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Martin, Freddy

Martin, Freddy

Martin, Freddy, American bandleader and saxophonist; b. Cleveland, Ohio, Dec. 9, 1906; d. Newport Beach, Calif., Oct. 1, 1983. Among the most popular swing bandleaders of the 1940s, Freddy Martin specialized in adapting themes from the classics into popular tunes. His biggest hits were “Piano Concerto in B-Flat,” “Symphony,” “To Each His Own,” and “Managua, Nicaragua.”

Orphaned at age four, Martin was raised in an orphanage in Springfield, Ohio, until he was 16; there he learned to play the drums and the saxophone. He got a job demonstrating saxophones in a music store in Cleveland and played in a student group at Ohio State Univ. Turning professional, he played in several groups, including Eddy Hodges and His Band of Pirates, Jack Albin’s band, the Mason-Dixon Orch., and the band of Arnold Johnson. When Johnson retired, Martin took over his band and opened at the Hotel Bossert in Brooklyn on Oct. 1, 1931. He signed to Columbia Records in 1932 and held his first recording session on Aug. 24. His first successful record, “In the Park in Paree” (music by Ralph Rainger, lyrics by Leo Robin), in May 1933, was credited to the Hotel Bossert Orch. Switching to Brunswick Records, he had his first hit under his own name, “Bless Your Heart” (music and lyrics by Duke Enston, Harry Stride, and Milton Drake), in September. His first big hit was “I Saw Stars” (music and lyrics by Maurice Sigler, Al Goodheart, and Al Hoffman), which became a best-seller in September 1934.

Martin moved from the Hotel Bossert to the Roosevelt Hotel in Manhattan and subsequently to other hotels in N.Y., Chicago, and San Francisco before establishing a long-term residency at the Cocoanut Grove in the Ambassador Hotel in Los Angeles in 1938. Meanwhile, he scored a series of modest hits through the late 1930s. But he didn’t top the charts until he recorded a version of Tchaikovsky’s “Piano Concerto [No. 1] in B-Flat” that he had arranged with Ray Austin. The instrumental recording went to #1 in October 1941 and sold a million copies, setting off a trend of adapting the classics. Martin also recorded a vocal version of the tune with lyrics by Bobby Worth, titled “Tonight We Love,” and it peaked in the Top Ten in January 1942.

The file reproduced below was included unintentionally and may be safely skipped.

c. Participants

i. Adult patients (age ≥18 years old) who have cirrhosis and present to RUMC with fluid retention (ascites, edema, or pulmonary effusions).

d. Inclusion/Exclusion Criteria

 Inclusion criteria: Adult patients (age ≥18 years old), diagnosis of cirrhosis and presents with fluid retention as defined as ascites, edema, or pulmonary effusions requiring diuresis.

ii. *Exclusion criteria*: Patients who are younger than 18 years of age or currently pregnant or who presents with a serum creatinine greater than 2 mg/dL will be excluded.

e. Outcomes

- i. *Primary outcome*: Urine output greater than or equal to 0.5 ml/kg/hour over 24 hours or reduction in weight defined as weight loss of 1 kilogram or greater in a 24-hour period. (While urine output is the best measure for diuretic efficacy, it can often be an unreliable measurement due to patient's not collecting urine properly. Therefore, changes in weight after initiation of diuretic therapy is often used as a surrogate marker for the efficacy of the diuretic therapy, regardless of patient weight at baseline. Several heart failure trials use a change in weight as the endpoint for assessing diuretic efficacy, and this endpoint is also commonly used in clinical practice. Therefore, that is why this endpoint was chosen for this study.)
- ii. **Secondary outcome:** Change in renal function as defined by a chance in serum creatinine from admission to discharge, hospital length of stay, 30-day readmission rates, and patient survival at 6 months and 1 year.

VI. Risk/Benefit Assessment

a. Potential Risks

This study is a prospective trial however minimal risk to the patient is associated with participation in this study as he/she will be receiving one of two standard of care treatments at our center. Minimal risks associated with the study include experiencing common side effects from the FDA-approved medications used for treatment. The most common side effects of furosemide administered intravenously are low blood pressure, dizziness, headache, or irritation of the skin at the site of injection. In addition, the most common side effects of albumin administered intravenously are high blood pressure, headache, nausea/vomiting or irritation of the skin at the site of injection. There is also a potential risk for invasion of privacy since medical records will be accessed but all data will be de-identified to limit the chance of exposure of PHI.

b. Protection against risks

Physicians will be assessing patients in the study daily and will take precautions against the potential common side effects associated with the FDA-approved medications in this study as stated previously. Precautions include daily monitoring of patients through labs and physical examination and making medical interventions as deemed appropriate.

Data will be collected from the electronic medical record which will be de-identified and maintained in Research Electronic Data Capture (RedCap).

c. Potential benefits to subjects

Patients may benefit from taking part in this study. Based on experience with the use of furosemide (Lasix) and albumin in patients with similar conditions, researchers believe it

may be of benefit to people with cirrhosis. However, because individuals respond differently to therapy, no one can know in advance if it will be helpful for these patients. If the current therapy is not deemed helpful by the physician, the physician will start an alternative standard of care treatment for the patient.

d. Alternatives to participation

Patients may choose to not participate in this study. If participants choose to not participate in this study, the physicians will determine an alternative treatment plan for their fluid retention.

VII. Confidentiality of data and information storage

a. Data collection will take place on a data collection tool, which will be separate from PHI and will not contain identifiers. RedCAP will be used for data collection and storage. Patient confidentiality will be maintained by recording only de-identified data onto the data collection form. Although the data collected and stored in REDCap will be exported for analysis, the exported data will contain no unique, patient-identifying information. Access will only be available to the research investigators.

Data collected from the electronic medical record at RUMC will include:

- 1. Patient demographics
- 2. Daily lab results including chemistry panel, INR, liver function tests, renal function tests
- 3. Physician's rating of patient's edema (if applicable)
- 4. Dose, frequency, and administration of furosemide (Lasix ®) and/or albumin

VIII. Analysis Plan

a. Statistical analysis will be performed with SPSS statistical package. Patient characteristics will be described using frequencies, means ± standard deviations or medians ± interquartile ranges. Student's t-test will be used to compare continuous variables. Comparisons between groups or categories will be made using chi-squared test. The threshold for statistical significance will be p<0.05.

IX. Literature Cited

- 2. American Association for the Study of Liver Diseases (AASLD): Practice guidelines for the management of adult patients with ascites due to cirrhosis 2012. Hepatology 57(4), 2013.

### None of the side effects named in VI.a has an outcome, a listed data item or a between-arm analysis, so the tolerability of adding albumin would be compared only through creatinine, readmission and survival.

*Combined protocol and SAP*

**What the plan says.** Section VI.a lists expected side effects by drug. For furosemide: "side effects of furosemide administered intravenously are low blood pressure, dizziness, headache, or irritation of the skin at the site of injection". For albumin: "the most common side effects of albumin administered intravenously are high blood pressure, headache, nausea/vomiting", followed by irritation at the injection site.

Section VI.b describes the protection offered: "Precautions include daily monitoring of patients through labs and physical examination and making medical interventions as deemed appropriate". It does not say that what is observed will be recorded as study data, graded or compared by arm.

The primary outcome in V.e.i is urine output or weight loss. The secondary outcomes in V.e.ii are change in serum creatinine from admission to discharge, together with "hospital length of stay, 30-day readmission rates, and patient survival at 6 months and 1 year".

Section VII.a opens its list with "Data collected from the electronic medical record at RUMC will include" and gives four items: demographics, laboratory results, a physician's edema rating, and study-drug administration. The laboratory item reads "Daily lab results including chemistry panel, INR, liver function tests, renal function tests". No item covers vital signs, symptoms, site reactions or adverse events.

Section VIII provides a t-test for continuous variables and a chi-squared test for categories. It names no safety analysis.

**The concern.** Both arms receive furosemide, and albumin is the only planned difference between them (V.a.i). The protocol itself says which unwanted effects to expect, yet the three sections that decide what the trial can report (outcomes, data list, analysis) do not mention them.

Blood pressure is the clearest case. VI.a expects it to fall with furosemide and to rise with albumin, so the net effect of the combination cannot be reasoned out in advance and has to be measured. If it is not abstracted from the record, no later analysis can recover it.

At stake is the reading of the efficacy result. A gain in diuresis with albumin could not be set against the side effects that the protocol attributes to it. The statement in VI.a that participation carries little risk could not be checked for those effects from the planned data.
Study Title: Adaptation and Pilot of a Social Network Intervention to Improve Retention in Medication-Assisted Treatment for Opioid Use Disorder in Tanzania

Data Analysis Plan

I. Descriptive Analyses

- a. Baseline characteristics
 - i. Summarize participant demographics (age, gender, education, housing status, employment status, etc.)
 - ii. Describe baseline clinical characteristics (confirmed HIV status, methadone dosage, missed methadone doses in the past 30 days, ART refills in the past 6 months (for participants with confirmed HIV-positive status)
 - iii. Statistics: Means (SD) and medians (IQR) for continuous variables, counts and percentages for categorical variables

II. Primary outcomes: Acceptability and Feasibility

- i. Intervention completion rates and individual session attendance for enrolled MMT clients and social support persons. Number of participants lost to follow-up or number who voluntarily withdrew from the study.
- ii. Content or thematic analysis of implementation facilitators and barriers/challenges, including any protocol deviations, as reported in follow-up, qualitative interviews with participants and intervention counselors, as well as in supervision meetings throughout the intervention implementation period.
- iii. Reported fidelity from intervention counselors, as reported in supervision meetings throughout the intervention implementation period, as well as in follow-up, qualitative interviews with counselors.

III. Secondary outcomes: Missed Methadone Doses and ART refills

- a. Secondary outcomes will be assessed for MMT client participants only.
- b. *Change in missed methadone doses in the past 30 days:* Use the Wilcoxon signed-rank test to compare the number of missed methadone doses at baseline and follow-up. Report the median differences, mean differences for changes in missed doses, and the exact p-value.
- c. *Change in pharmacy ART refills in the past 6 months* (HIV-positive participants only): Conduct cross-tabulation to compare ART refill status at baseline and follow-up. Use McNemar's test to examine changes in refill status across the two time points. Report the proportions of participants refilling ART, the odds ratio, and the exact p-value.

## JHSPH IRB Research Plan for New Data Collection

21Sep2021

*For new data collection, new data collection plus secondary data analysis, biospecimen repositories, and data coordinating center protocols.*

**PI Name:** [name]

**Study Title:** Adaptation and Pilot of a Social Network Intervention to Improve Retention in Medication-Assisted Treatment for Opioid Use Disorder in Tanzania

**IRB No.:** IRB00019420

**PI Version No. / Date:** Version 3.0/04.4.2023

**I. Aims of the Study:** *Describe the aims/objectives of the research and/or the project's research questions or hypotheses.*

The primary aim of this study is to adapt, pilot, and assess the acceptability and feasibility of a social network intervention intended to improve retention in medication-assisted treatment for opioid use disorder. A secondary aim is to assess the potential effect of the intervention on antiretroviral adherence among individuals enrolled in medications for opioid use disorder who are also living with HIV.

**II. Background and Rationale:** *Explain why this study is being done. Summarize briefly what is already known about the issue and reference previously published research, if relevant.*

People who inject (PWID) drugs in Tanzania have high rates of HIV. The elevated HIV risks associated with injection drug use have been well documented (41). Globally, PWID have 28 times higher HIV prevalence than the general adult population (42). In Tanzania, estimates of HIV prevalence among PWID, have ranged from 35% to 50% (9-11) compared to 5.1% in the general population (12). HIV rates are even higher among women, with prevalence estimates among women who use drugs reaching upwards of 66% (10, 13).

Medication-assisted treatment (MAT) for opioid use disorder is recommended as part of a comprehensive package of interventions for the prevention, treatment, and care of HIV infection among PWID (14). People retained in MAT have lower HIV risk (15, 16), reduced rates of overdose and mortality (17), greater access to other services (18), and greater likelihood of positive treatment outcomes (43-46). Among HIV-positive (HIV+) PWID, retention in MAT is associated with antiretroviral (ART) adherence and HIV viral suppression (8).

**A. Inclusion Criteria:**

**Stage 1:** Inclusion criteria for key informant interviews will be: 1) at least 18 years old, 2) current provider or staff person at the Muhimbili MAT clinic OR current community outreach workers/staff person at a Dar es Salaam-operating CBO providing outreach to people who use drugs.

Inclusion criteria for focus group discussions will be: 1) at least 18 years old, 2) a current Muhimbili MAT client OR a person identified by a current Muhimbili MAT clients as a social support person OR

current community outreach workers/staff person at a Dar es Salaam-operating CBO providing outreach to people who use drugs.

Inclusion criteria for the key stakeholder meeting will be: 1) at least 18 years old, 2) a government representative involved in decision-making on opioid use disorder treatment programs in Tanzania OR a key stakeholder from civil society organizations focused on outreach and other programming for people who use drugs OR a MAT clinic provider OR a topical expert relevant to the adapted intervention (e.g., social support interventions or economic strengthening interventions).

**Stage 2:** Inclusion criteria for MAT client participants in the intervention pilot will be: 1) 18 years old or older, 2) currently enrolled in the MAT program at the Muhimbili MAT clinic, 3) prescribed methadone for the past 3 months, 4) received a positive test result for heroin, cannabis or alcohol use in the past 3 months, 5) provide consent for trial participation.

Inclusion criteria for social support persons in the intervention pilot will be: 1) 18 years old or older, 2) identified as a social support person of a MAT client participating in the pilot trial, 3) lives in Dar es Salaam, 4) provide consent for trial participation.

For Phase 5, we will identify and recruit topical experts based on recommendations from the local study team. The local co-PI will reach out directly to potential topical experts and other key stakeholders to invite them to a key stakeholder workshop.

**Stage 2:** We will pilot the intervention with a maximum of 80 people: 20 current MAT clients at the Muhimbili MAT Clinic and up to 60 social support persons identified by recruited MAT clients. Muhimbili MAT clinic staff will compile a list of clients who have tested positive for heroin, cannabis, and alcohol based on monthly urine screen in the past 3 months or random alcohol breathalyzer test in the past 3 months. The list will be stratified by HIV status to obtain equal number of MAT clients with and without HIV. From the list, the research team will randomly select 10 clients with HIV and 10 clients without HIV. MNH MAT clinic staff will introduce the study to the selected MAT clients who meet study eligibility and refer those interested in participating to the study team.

Martin made a series of successful recordings during the rest of the 1940s. His 1942 version of “White Christmas” (music and lyrics by Irving Berlin) was a million-seller; the album Tchaikowsky Nutcracker Suite was a Top Ten hit during the holiday season of 1945; “Symphony” (music by Alex Alstone, English lyrics by Jack Lawrence) reached #1 at the start of 1946; “To Each His Own” (music and lyrics by Jay Livingston and Ray Evans) topped the charts in August 1946; “Managua, Nicaragua” (music by Irving Fields, lyrics by Albert Gamse) was #1 in February 1947; and the album Concerto hit the charts in March 1947 and reached the Top Ten. Meanwhile, Martin and his band made special appearances in several films:Mayor of 44th Street (June 1942); Seven Days’ Leave (December 1942); Hit Parade of 1943 (April 1943); Stage Door Canteen (June 1943); and What’s Buzziri Cousin? (July 1943).

Merv Griffin, later a successful talk show host and casino owner, was Martin’s vocalist from 1948 to 1952. In May 1948, Martin’s voice was used in the Disney animated film Melody Time. The Freddy Martin Show, a musical variety series, premiered on NBC-TV on July 12, 1951, and ran weekly through Nov. 28. Martin scored his last chart record with “April in Portugal (The Whisp’ring Serenade)” (music by Raul Ferrao, English lyrics by Jimmy Kennedy) in May 1953. But unlike other bandleaders, he was able to maintain his organization long after the decline of the Swing era. He backed Elvis Presley at an engagement in Las Vegas in 1956 and appeared beside early rock ’n’ roll figures in the films The Big Beat (June 1958) and Senior Prom (January 1959). Though he cut back on touring by the 1970s, he continued to work until shortly before his death at age 76 after a series of strokes.

—William Ruhlmann

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